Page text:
Mary Bush, RSCJ

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Mary Bush, RSCJ

Birth: Dec. 26, 1919
Profession: July 29, 1955
Death: November 10, 2012

Religious of the Sacred Heart Mary Bush, educator and program director, died at Teresian House in Albany, New York, on Saturday, November 10, 2012. Known for her sense of fun, affection for the students, and commitment to the elderly, she will be remembered at a Mass of Christian Burial at 1:00 p.m. on Monday, November 19 at Teresian House. Visitation will begin at 11:30 a.m. in the chapel. Burial will be in the Kenwood cemetery in Albany.

Mary Bush was born December 26, 1919, in Ballston Spa, New York, to J. Edward and Margaret Condon Bush. In addition to her parents, she was preceded in death by her dear aunts Anne V. Bush and Marguerite Bush De Pasquale, who helped to raise Mary after her mother’s death, and a sister, Margaret Ann Bush, who died as an infant. She is remembered with fond affection by Religious of the Sacred Heart around the world, former students and colleagues and the staff and residents at Teresian House, where she was loved for her bright smiles and frequent chuckle.

Drawn to the contemplative charism of the Society of the Sacred Heart, Sister Bush entered the religious community in Albany in 1947, against her family’s wishes and after working for several years in medical social work. She made her first vows in 1950 and final profession on July 29, 1955 in Rome.

Sister Bush served in a variety of roles in Sacred Heart schools from 1950 until 1984, beginning at Newton Country Day School of the Sacred Heart, Newton, Massachusetts. She served for many years at Eden Hall in Philadelphia, including as headmistress, from 1961 to 1965. She was also headmistress of City House in Montreal, Canada, 1965 to 1967 and Stuart Country Day School in Princeton, New Jersey, from 1967 to 1973.

Students always knew they were loved, as “Mother Bush” was fond of reminding them, “You are a child of God!”

From 1973 to 1982, Sister Bush served on the provincial staff of the Washington (DC) province as director of personnel and director of pre-retirement planning. She directed the Society of the Sacred Heart Fullness of Life Institute, an educational program for senior women religious, from 1973 to 1985. She was director of gerontology conferences at the Catholic University Gerontology Center from 1986-91. From 1991 to 1994, she recruited senior volunteers on behalf of the Family Friends of the National Capital Area. She then spent eight years as the coordinator of the senior volunteer program at Providence Hospital in Washington, DC. She retired to Kenwood Convent of the Sacred Heart in Albany in 2002 and moved to Teresian House in 2006.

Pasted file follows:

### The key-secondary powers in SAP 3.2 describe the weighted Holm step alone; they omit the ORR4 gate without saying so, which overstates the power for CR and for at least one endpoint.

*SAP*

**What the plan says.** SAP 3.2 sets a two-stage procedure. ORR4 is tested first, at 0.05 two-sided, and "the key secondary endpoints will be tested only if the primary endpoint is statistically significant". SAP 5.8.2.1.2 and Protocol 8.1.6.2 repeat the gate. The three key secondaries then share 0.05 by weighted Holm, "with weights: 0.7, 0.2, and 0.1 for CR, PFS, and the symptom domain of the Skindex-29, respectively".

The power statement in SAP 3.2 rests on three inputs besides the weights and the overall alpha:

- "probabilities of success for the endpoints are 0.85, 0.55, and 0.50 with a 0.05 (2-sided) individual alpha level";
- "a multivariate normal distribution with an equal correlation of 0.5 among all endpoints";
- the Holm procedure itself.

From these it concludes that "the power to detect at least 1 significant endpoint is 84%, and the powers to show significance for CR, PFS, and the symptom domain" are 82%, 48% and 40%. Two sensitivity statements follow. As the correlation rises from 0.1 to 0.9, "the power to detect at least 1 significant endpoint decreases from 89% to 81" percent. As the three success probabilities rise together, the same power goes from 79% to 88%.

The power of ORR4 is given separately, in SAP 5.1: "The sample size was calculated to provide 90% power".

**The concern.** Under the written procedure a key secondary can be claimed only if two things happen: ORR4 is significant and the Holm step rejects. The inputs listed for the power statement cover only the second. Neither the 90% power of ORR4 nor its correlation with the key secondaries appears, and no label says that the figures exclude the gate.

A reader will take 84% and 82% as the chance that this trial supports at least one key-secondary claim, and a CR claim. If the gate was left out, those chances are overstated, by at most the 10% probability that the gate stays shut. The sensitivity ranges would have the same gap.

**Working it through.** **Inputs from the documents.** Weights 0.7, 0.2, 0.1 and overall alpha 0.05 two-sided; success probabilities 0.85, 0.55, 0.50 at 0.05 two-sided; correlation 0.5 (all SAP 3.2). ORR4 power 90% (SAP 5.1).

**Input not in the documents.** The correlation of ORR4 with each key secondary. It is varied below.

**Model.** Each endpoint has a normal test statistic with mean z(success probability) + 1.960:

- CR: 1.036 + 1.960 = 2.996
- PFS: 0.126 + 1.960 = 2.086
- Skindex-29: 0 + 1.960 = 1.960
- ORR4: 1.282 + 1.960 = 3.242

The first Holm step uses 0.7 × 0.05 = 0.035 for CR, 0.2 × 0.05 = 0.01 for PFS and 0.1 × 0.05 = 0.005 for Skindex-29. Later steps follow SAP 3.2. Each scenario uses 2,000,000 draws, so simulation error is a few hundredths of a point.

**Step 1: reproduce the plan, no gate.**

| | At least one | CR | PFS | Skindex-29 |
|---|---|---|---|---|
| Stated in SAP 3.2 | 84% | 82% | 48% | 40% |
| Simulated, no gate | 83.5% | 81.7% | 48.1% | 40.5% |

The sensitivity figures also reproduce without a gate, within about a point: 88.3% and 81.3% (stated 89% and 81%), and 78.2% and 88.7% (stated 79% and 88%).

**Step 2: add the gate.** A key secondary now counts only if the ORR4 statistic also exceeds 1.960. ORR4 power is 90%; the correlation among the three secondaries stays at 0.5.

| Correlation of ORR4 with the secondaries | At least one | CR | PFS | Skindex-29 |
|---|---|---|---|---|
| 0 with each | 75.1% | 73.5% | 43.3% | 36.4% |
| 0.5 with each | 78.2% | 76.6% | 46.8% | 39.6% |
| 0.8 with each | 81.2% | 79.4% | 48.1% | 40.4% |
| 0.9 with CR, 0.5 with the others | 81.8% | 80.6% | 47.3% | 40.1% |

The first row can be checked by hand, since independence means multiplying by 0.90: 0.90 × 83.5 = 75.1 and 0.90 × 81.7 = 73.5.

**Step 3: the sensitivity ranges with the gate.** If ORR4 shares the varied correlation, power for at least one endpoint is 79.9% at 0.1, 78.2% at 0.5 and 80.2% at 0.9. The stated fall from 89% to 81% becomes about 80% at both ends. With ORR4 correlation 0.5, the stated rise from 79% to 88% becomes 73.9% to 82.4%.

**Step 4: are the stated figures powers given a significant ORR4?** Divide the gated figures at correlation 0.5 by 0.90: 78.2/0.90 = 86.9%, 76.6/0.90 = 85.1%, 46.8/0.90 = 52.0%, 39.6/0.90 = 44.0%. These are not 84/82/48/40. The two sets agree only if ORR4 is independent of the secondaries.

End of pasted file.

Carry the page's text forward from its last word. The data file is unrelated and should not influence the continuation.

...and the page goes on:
Throughout her active ministry, Sister Bush sought to balance her apostolic life with her desire for a deep contemplative life. She felt called to imitate Christ in gentleness and humility – while acknowledging that those traits were not her nature! “My strength came from my union with the Lord,” she once wrote. “I hoped His life and love in me could accomplish the impossible.”

Messages from former students of Sister Bush create an image of a woman religious whose humanity and spirit showed through the habit of the early days of her ministry. Her deep love of the students was evident. One Newton Country Day School alumna noted, “I smile when I think of Mother Bush. I remember her as forever young, with such energy and a smile for everyone. For me, Mother Bush was a wonderful and fun woman and teacher.”

Sister Bush earned a bachelor of arts in social science, with a minor in philosophy, from the College of Mt. St. Vincent in Riverdale, New York. She also earned two Master of Arts degrees, one in medical social work from Fordham University and one in religious studies from Catholic University. She was a firm believer in adult education, routinely participating in conferences and symposiums. She was a long-time member of the National Council on Aging, the Thomas Merton Society lectures, and the Catholic Gold Age Association, among many others.

Memorial contributions may be made to the Society of the Sacred Heart, 4120 Forest Park Avenue, St. Louis, MO 63108.

Comments

Submitted by Joan Magnetti, rscj on

How I admire Mary Bush.  I came to know of her and then came to know her as former Headermistress at Stuart Country Day Shool of the Sacred Heart in Princeton.  She was the second headmistress of a very young and in some ways fragile new school. A small enrollment, a large building debt, making one's way in the independent school world in Prineeton- these challenges did not crush her, but rather gave her new energy to carry on and to do her best to spread the love of the Heart of Christ to all.
I became headmistress years after she left but her mark was still evident on the school.  Alumane spoke with affection and recalled the senior pranks which they loved playing on her and which she took with such pateince and good cheer.
A gracious, holy, cheerful woman.  Our world is the better for her.
Joan Magnetti, rscj

Submitted by Edith Kurie on

I wrote Sr. Bush a year or two ago, thanking her forallowing me to attend Stuart while she was headmistress there. My mother had pleaded with me to attend Stuart and when I finally relented, and no doubt Mother also pleaded with Sr. Bush, had no idea how transforming the school and its leadership would be in my life. I am and will always be grateful that I was admitted to Stuart though my first year (junior year in the upper school) was her last there, I was forever changed in Christ. 

Submitted by Gioia P Ambrette on

A wonderful woman who left us with loving memories and great examples as to how to live ones life.